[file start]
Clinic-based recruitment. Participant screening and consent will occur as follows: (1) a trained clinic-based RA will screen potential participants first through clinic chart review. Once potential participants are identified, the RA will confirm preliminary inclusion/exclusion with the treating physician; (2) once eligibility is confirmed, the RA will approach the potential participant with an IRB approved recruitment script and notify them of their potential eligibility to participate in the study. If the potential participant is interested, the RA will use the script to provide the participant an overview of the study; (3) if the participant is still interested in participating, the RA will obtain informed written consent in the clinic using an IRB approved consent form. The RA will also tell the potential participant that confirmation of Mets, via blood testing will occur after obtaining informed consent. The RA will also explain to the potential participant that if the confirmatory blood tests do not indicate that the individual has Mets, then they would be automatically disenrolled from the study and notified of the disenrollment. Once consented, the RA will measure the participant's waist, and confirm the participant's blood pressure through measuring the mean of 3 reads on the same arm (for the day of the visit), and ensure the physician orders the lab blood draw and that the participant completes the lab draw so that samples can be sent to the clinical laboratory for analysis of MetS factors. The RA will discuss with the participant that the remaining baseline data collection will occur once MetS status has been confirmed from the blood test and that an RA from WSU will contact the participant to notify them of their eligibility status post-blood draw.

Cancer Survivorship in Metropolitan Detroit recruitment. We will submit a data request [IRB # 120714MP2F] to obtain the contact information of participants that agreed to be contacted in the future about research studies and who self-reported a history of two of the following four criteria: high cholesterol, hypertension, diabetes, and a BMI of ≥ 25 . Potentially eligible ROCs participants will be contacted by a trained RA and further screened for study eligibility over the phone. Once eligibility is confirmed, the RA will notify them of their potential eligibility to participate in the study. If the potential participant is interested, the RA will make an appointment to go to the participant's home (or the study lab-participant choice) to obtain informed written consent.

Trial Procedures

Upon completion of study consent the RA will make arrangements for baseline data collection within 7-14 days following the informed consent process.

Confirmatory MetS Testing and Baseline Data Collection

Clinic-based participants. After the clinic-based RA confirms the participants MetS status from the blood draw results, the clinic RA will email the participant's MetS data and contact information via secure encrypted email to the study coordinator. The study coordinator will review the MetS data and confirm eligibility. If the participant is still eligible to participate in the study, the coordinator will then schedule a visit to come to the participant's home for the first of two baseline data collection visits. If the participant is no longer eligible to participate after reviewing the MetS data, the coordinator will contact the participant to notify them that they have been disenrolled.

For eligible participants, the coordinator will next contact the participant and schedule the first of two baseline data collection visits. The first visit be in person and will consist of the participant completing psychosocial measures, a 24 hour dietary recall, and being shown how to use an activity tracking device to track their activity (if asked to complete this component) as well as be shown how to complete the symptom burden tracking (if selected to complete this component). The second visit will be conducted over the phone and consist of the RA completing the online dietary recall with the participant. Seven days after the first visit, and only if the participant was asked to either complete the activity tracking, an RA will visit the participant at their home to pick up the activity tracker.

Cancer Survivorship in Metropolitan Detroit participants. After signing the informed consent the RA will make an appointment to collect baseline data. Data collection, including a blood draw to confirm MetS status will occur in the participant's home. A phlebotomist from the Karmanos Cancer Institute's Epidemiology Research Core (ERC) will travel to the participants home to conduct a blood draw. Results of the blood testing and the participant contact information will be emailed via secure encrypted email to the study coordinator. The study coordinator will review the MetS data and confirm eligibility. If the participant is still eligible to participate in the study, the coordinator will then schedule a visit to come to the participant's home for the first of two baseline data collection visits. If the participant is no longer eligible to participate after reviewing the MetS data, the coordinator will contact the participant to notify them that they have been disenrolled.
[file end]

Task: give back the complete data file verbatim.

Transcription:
Clinic-based recruitment. Participant screening and consent will occur as follows: (1) a trained clinic-based RA will screen potential participants first through clinic chart review. Once potential participants are identified, the RA will confirm preliminary inclusion/exclusion with the treating physician; (2) once eligibility is confirmed, the RA will approach the potential participant with an IRB approved recruitment script and notify them of their potential eligibility to participate in the study. If the potential participant is interested, the RA will use the script to provide the participant an overview of the study; (3) if the participant is still interested in participating, the RA will obtain informed written consent in the clinic using an IRB approved consent form. The RA will also tell the potential participant that confirmation of Mets, via blood testing will occur after obtaining informed consent. The RA will also explain to the potential participant that if the confirmatory blood tests do not indicate that the individual has Mets, then they would be automatically disenrolled from the study and notified of the disenrollment. Once consented, the RA will measure the participant's waist, and confirm the participant's blood pressure through measuring the mean of 3 reads on the same arm (for the day of the visit), and ensure the physician orders the lab blood draw and that the participant completes the lab draw so that samples can be sent to the clinical laboratory for analysis of MetS factors. The RA will discuss with the participant that the remaining baseline data collection will occur once MetS status has been confirmed from the blood test and that an RA from WSU will contact the participant to notify them of their eligibility status post-blood draw.

Cancer Survivorship in Metropolitan Detroit recruitment. We will submit a data request [IRB # 120714MP2F] to obtain the contact information of participants that agreed to be contacted in the future about research studies and who self-reported a history of two of the following four criteria: high cholesterol, hypertension, diabetes, and a BMI of ≥ 25 . Potentially eligible ROCs participants will be contacted by a trained RA and further screened for study eligibility over the phone. Once eligibility is confirmed, the RA will notify them of their potential eligibility to participate in the study. If the potential participant is interested, the RA will make an appointment to go to the participant's home (or the study lab-participant choice) to obtain informed written consent.

Trial Procedures

Upon completion of study consent the RA will make arrangements for baseline data collection within 7-14 days following the informed consent process.

Confirmatory MetS Testing and Baseline Data Collection

Clinic-based participants. After the clinic-based RA confirms the participants MetS status from the blood draw results, the clinic RA will email the participant's MetS data and contact information via secure encrypted email to the study coordinator. The study coordinator will review the MetS data and confirm eligibility. If the participant is still eligible to participate in the study, the coordinator will then schedule a visit to come to the participant's home for the first of two baseline data collection visits. If the participant is no longer eligible to participate after reviewing the MetS data, the coordinator will contact the participant to notify them that they have been disenrolled.

For eligible participants, the coordinator will next contact the participant and schedule the first of two baseline data collection visits. The first visit be in person and will consist of the participant completing psychosocial measures, a 24 hour dietary recall, and being shown how to use an activity tracking device to track their activity (if asked to complete this component) as well as be shown how to complete the symptom burden tracking (if selected to complete this component). The second visit will be conducted over the phone and consist of the RA completing the online dietary recall with the participant. Seven days after the first visit, and only if the participant was asked to either complete the activity tracking, an RA will visit the participant at their home to pick up the activity tracker.

Cancer Survivorship in Metropolitan Detroit participants. After signing the informed consent the RA will make an appointment to collect baseline data. Data collection, including a blood draw to confirm MetS status will occur in the participant's home. A phlebotomist from the Karmanos Cancer Institute's Epidemiology Research Core (ERC) will travel to the participants home to conduct a blood draw. Results of the blood testing and the participant contact information will be emailed via secure encrypted email to the study coordinator. The study coordinator will review the MetS data and confirm eligibility. If the participant is still eligible to participate in the study, the coordinator will then schedule a visit to come to the participant's home for the first of two baseline data collection visits. If the participant is no longer eligible to participate after reviewing the MetS data, the coordinator will contact the participant to notify them that they have been disenrolled.